As the old song goes, you have to "know when to fold 'em" and the Republicans in Congress did just that on Wednesday night, ending a 16-day battle over Obamacare and other budget issues in mere hours before the U.S. would have defaulted on its loans. Now that the government has been funded until early in 2014, it's imperative that the newest bipartisan commission assigned to produce a budget deal actually does that. In the past, these committees have been partisan jokes.
The new committee, headed by Sen. Patty Murray, D-Wash., and Rep. Paul Ryan, R-Wisc., needs to be different. We can't keep kicking the can down the road, funding the government for a short while, having frequent congressional budget battles and watching several hundred billion dollars of debt be accumulated every year. The total national debt is almost $17 trillion.
President Obama should realize that the national debt must stabilize. His leadership is needed on this issue.
Republicans in Congress, urged on by Tea Party favorites such as Sens. Ted Cruz and Mike Lee, initially picked a fight they could not win. They tried to defund Obamacare. After that failed, the GOP attempted to force concessions on the budget in order to get a deal. As the all-important debt default deadline approached, Republicans in Congress folded their cards and the government re-opened.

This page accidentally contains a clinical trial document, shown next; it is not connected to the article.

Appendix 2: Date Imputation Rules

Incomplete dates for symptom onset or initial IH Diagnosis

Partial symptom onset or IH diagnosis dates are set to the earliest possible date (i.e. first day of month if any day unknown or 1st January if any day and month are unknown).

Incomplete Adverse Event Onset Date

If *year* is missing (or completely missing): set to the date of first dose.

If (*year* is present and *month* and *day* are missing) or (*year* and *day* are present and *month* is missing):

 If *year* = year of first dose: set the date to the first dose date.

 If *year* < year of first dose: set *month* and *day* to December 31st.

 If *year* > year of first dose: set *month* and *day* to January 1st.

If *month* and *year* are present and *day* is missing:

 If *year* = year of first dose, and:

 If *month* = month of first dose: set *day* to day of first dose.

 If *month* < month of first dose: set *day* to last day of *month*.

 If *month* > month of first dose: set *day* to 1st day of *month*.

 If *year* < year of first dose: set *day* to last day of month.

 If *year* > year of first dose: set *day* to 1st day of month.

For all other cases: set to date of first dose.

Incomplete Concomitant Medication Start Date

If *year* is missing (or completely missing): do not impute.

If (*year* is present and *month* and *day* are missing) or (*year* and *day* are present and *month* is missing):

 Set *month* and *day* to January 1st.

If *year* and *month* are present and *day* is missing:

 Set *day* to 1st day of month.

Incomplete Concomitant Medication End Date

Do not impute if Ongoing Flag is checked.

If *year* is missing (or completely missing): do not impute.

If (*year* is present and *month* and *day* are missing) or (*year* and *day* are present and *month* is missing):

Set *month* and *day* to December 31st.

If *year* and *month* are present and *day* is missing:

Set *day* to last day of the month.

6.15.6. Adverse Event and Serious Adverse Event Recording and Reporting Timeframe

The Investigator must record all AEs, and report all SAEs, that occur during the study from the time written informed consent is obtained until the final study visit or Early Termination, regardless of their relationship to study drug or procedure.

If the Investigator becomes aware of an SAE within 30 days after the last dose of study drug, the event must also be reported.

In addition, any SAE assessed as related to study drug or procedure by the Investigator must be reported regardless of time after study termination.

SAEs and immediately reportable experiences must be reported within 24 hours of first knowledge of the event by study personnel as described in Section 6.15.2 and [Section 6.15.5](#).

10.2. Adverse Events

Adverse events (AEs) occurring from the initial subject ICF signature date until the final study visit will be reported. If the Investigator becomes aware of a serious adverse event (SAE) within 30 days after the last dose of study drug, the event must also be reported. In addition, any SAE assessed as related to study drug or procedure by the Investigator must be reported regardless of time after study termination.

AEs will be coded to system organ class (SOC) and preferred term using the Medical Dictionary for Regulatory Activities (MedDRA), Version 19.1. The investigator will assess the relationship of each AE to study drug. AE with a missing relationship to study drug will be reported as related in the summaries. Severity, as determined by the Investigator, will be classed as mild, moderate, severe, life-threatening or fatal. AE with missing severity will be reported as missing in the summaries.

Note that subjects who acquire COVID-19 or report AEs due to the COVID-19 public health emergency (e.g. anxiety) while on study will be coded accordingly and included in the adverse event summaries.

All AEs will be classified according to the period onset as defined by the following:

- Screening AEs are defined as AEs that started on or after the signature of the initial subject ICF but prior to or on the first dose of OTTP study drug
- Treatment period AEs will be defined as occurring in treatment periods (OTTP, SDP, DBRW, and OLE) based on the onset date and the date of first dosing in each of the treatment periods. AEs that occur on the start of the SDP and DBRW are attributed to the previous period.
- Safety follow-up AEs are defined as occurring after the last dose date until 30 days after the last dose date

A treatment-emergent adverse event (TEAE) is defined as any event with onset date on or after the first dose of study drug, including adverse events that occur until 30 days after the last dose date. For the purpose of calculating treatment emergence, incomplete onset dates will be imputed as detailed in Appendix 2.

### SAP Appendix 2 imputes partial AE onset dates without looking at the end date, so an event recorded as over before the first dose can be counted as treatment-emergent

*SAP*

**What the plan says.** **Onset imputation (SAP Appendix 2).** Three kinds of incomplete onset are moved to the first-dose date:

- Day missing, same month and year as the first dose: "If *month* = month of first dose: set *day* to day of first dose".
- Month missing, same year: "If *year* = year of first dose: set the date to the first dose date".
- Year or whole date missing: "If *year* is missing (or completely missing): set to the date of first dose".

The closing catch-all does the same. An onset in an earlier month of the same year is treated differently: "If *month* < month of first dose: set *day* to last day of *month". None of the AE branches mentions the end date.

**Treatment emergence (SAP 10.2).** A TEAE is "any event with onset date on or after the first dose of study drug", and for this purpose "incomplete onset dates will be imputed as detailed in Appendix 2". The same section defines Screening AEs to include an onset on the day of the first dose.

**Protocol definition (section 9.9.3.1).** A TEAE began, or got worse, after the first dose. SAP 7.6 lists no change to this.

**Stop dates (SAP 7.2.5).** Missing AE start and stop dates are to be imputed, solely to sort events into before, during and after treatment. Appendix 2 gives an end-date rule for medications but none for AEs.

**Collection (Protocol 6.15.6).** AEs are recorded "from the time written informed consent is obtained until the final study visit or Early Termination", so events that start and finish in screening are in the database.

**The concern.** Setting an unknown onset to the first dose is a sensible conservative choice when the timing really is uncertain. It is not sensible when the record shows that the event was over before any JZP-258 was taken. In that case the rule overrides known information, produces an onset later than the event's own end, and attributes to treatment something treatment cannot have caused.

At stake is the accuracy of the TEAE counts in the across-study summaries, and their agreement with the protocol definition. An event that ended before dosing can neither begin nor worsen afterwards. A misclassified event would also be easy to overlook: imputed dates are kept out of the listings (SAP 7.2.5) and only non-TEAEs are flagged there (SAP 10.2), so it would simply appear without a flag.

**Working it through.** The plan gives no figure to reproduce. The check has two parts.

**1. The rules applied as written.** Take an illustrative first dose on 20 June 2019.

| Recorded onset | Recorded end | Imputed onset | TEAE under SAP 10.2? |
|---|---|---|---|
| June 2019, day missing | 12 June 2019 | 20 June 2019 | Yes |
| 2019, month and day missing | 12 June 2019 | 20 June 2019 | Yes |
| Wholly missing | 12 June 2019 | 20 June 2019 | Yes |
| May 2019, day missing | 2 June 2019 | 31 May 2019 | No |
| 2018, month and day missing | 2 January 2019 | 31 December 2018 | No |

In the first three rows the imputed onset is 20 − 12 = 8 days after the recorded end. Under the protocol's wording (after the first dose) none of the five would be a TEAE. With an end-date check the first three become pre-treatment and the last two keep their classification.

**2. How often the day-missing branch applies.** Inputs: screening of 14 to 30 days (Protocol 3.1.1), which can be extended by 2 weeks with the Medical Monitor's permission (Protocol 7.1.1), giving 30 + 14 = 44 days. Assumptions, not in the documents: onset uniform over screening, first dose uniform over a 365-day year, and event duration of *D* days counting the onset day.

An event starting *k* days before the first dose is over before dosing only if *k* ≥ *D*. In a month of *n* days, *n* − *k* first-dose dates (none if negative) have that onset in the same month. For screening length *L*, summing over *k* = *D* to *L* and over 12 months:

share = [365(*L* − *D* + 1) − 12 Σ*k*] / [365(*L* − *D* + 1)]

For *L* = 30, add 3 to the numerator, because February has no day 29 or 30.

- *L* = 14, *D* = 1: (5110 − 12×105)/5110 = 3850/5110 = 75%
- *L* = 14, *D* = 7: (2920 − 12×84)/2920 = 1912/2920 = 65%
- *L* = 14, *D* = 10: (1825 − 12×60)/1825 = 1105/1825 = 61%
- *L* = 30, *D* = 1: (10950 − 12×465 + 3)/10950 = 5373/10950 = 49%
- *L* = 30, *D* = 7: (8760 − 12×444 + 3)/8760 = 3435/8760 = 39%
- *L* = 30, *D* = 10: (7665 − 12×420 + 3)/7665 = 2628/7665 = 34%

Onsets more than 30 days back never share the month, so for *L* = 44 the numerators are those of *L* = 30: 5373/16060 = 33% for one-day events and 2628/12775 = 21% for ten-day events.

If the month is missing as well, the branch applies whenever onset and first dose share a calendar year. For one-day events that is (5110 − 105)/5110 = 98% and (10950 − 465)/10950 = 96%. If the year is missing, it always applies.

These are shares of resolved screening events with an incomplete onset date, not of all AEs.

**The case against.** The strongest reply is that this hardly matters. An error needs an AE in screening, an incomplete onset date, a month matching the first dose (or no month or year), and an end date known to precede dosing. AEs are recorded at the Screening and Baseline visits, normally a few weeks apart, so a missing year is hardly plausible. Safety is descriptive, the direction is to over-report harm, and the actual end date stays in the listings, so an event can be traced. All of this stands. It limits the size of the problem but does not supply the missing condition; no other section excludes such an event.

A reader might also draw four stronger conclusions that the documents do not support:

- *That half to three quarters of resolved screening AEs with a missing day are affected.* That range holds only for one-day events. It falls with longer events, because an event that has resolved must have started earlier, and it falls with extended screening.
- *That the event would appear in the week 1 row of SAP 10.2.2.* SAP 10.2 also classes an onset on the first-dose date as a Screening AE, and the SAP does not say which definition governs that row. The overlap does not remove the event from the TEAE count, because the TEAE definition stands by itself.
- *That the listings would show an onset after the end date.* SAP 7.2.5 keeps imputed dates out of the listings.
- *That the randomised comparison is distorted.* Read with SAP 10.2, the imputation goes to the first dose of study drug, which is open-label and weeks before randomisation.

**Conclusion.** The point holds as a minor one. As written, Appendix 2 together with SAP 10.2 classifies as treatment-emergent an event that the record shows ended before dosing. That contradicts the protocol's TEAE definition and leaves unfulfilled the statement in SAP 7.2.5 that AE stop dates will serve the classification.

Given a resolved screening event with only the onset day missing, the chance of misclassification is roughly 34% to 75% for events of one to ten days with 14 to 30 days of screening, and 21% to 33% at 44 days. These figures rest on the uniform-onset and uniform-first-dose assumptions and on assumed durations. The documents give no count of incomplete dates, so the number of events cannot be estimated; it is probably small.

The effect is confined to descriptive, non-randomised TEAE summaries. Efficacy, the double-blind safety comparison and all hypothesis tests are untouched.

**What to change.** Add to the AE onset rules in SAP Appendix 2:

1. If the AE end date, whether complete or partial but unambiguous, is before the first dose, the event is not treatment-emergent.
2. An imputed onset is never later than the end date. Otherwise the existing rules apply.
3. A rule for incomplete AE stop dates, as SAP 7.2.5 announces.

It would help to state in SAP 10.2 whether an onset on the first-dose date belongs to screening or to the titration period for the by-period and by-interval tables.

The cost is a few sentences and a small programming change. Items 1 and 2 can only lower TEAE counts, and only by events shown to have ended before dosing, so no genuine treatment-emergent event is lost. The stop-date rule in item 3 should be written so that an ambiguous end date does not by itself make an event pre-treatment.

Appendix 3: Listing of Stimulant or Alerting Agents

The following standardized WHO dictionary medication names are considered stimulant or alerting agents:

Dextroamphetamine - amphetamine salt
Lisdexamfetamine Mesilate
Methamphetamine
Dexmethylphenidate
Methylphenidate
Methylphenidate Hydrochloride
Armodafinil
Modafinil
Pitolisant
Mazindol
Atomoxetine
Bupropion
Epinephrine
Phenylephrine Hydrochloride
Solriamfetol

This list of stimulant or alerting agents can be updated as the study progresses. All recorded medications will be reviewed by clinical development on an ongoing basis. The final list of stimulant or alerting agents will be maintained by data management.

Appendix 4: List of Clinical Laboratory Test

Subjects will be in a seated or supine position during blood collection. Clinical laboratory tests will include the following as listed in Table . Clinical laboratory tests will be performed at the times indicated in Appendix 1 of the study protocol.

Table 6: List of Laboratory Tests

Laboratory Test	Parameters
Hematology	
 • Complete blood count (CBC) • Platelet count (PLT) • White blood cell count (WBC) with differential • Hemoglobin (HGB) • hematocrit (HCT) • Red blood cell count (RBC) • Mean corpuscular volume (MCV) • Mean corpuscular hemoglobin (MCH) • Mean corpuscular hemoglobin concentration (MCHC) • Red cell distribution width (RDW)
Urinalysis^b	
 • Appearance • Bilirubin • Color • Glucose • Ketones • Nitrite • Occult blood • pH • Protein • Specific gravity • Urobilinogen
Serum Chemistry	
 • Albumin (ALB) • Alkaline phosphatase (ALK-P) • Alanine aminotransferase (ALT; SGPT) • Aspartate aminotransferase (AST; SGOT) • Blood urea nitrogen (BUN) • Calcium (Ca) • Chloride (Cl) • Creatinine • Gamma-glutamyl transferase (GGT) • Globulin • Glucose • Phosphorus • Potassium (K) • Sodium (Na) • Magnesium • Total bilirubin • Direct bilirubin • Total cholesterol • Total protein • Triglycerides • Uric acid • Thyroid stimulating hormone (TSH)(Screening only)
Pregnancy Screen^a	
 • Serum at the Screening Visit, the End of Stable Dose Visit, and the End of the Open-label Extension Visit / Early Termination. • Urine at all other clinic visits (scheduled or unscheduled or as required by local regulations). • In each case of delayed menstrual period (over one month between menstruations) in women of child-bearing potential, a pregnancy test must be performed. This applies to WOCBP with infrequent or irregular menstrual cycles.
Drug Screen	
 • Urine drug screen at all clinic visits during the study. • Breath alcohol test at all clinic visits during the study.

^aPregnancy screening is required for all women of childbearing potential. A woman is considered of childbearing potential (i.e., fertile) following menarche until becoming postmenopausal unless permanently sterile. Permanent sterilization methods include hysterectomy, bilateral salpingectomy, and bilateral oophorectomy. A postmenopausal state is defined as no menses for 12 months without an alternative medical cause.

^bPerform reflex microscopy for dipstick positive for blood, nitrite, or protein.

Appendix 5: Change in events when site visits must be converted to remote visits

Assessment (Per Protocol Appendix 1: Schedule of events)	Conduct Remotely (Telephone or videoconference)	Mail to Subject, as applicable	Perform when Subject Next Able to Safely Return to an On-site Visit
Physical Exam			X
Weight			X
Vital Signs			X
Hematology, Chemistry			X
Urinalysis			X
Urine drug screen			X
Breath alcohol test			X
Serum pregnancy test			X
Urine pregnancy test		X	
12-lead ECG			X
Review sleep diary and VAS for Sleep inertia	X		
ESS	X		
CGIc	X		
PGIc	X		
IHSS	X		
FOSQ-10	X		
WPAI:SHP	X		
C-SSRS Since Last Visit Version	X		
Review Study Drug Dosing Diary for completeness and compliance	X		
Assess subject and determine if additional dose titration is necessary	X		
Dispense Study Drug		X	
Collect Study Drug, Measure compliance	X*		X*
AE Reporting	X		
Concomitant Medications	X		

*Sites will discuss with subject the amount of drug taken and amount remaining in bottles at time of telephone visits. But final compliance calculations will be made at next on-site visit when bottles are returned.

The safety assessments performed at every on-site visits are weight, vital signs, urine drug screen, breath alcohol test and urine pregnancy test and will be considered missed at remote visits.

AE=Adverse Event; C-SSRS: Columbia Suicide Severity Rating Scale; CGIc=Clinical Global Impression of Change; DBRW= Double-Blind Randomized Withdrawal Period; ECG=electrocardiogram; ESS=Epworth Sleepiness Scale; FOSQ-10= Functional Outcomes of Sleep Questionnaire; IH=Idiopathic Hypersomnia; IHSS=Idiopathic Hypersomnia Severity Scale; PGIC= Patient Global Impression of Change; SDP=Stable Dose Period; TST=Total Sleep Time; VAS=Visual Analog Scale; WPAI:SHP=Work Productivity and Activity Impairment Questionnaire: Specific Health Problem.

As of now, the government is funded until Jan. 15, 2014, and we won't default on our debt promises until Feb. 7, 2014. It would be an embarrassing farce if we find ourselves in another shutdown just after the new year. The Murray/Ryan committee is tasked with creating a bipartisan budget deal by December. Everyone knows that a deal needs to include a mix of entitlement cuts and tax increases. Everyone also knows that there are special interest groups -- on the right and the left -- who will fight both new taxes and entitlement cuts.
The blame for the debt is bipartisan. It is the responsibility of our national legislators to reach a bipartisan budget deal. If they can't they should be replaced a year from now.